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Currently there is an ongoing strike (Moderation Strike: Stack Overflow, Inc. cannot consistently ignore, mistreat, and malign its volunteers) which has led to (as at the time of writing)

124 moderators, 20 former moderators & staff, and 1330 regular users

jointly signing an online petition, Dear Stack Overflow Inc., dated June 5, 2023.

In the not too distant future, mandatory arbitration kicks in; see the Terms of Service:

b. Mandatory Arbitration

YOU AGREE THAT WITH RESPECT TO ALL DISPUTES BETWEEN YOU AND STACK OVERFLOW ...YOU AND STACK OVERFLOW SHALL FIRST CONSULT WITH EACH OTHER TO ATTEMPT TO RESOLVE SUCH DISPUTE IN A MANNER SATISFACTORY TO BOTH PARTIES, AND THAT IF A RESOLUTION IS NOT REACHED WITHIN NINETY (90) DAYS, THEN THE DISPUTE SHALL BE REFERRED TO AND RESOLVED BY BINDING ARBITRATION UNDER JAMS, INC.’S RULES FOR ARBITRATION OF CONSUMER-RELATED DISPUTES ...

... YOU ARE GIVING UP YOUR RIGHT TO PARTICIPATE AS A CLASS REPRESENTATIVE OR CLASS MEMBER ON ANY CLASS CLAIM YOU MAY HAVE AGAINST US INCLUDING ANY RIGHT TO CLASS ARBITRATION OR ANY CONSOLIDATION OF INDIVIDUAL ARBITRATIONS ...

So if I'm reading this correctly, on or around the 3rd September 2023, all ~1500 people on strike separately (not as a class) enter into mandatory arbitration, assuming it is not resolved beforehand.

I asked about how much this service costs here: Who pays the fees to JAMS Inc. (US$1,750+) for mandatory arbitration?, and JAMS states...

With respect to the cost of the arbitration, when a consumer initiates arbitration against the company, the only fee required to be paid by the consumer is $250, which is approximately equivalent to current Court filing fees. All other costs must be borne by the company, including any remaining JAMS Case Management Fee and all professional fees for the arbitrator's services. When the company is the claiming party initiating an arbitration against the consumer, the company will be required to pay all costs associated with the arbitration.

I just want to make sure...

Question: Do basically all ~1500 people on strike need to separately enter into "mandatory arbitration" after 90 days?

I say "basically", because a few people would have opted out of mandatory arbitration.

I'm not a lawyer, but I remember hearing cases where mandatory arbitration was entered into en masse (ChatGPT says Google, Uber, Lyft, and Amazon all have cases) and because of clauses forbidding class action (like Stack Exchange's clause above), they had to legally settle these case by case, costing the respective company millions of dollars and distracting from relevant work.

The example I saw previously was DoorDash (Terell Abernathy, et al. vs. DoorDash Inc.):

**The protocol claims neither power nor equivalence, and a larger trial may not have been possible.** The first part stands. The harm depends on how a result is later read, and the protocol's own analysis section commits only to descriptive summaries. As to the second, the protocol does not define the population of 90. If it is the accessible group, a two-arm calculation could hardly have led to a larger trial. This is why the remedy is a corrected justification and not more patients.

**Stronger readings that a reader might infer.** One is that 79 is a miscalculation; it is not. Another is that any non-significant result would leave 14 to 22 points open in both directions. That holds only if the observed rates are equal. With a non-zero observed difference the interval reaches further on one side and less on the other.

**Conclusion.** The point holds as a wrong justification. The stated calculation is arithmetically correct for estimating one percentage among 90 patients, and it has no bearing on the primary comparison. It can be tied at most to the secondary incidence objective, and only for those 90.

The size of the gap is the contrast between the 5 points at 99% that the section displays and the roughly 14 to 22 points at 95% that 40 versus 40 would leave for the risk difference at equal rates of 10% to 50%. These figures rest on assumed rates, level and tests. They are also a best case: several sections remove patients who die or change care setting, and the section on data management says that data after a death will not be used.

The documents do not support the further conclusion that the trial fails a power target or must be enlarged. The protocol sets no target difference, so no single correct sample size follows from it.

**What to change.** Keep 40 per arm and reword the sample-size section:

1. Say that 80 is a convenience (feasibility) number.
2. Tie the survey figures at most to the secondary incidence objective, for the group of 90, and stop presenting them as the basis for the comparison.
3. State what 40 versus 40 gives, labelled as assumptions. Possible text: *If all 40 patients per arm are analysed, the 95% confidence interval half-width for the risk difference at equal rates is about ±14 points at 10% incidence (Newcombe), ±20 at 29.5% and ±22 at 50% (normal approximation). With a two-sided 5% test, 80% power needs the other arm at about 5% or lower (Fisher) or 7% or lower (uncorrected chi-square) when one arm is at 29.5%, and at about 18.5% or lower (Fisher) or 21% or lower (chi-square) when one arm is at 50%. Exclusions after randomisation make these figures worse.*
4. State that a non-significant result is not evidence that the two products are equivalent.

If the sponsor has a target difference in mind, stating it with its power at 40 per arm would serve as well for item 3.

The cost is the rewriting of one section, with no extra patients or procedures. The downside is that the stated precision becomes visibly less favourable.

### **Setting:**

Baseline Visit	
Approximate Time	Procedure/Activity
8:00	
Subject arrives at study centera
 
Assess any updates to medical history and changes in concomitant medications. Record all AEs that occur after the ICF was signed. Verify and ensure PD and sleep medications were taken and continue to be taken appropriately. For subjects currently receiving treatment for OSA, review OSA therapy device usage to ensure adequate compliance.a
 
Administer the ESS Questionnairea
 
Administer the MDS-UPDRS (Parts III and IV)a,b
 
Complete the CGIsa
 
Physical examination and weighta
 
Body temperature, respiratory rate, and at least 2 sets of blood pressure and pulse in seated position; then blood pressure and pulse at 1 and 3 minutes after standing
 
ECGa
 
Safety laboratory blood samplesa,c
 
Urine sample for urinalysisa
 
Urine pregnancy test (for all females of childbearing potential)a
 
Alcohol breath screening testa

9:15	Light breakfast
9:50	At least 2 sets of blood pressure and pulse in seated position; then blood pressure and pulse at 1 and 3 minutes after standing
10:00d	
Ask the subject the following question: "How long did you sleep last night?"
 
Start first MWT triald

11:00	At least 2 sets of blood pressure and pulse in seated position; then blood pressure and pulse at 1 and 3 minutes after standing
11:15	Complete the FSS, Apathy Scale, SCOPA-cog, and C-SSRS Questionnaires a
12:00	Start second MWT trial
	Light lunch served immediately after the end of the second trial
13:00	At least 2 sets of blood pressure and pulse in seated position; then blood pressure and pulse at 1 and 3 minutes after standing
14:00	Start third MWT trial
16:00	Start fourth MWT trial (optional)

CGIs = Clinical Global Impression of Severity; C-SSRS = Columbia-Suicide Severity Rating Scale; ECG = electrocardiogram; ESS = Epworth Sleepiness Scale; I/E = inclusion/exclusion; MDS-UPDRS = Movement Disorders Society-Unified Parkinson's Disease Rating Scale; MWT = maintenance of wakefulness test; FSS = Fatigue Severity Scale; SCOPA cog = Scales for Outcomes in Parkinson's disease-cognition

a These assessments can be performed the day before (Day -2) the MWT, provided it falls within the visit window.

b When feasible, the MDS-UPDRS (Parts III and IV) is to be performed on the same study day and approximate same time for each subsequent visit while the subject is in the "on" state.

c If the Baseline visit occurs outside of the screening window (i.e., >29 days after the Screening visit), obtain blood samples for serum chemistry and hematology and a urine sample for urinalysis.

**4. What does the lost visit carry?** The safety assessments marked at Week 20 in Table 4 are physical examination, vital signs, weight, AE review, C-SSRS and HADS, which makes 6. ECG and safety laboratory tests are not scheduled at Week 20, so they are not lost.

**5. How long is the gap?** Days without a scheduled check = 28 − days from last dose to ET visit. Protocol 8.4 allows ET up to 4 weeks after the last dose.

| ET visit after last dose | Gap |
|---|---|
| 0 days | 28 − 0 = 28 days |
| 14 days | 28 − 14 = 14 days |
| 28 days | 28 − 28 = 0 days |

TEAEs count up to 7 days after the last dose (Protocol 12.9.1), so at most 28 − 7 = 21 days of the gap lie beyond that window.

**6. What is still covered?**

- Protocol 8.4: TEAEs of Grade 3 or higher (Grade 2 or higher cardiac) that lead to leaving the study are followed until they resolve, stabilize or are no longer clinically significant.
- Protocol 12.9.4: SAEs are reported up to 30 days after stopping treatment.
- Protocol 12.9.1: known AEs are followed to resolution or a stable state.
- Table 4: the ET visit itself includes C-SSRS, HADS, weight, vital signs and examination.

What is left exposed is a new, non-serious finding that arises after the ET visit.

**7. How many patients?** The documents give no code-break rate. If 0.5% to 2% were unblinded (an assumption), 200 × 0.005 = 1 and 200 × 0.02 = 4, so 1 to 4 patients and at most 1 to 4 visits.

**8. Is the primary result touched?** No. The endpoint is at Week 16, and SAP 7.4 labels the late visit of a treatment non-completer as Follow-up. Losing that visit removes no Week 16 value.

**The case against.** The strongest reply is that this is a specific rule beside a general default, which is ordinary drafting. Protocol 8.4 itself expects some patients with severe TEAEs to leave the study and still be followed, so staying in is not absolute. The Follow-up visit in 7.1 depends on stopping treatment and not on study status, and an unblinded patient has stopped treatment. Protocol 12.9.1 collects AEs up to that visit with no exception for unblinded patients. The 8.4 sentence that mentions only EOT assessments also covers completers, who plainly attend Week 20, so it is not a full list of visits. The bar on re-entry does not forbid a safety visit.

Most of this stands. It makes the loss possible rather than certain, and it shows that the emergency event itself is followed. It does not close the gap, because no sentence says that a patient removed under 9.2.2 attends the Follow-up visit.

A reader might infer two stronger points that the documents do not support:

Inturn, AAA’s Commercial Arbitration Rules require each individual to pay a filing fee of $300 and the responding company to pay a filing fee of $1,900. ...

The motion to compel arbitration is GRANTED as to the 5,010 petitioners who submitted declarations. DoorDash is ordered to immediately commence AAA arbitration with these petitioners. The motion is DENIED as to the 869 petitioners who submitted mere witness statements.

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  • 9
    "ChatGPT says Google, Uber, Lyft, and Amazon all have cases" *presses a healthy dose of X Jun 24, 2023 at 1:59
  • 14
    Re "ChatGPT says Google, Uber, Lyft, and Amazon all have cases": Did you check it? ChatGPT can't be trusted with anything factual (it often makes stuff up). Jun 24, 2023 at 8:39
  • 2
    I checked Google and Uber; I found cases but it was a bit complicated (involving sexual harassment), and I don't really have the qualifications to judge how relevant these are. I didn't want to continue down this rabbit hole. Jun 24, 2023 at 8:53
  • 3
    Your question ignores the fact that most of those users have likely opted-out of the binding arbitration. Jun 24, 2023 at 10:26
  • 2
    Seems arbitration matters if they want to sue, like in Monica's case. Jun 26, 2023 at 8:48

1 Answer 1

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on or around the 3rd September 2023, all ~1500 people on strike...enter into mandatory arbitration, assuming it is not resolved beforehand.

No. While the term "dispute" is not defined in the ToS, and many users would characterize this as a "dispute" in common parlance, it is highly unlikely to be considered a dispute in the relevant context. Binding arbitration is not a means of resolving disagreements or consumer complaints; it is a legal process that replaces a civil trial.

As it is, neither side in this "dispute" is claiming to have cause for legal action. Even if they were, they would have to start the 90 day clock by formally notifying the opposing side through appropriate channels (i.e., serving a demand letter); merely going "on strike" does not satisfy this burden.

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  • 13
    Yes. It's all about the terms of service. Simply not curating is not against the terms of service. Jun 24, 2023 at 6:08
  • 15
    Even if it did or they tried anyway, a significant amount of people would have various ways out, founded in various national or regional laws. Not all the 1500 signees are US-based, and many other countries have far stronger protection for individuals than the US does (which is a low bar, seeing as the US has none or nearly none in numerous sectors). Related for EU-based users. (Obligatory I'm not a lawyer, etc.)
    – Zoe
    Jun 24, 2023 at 9:46

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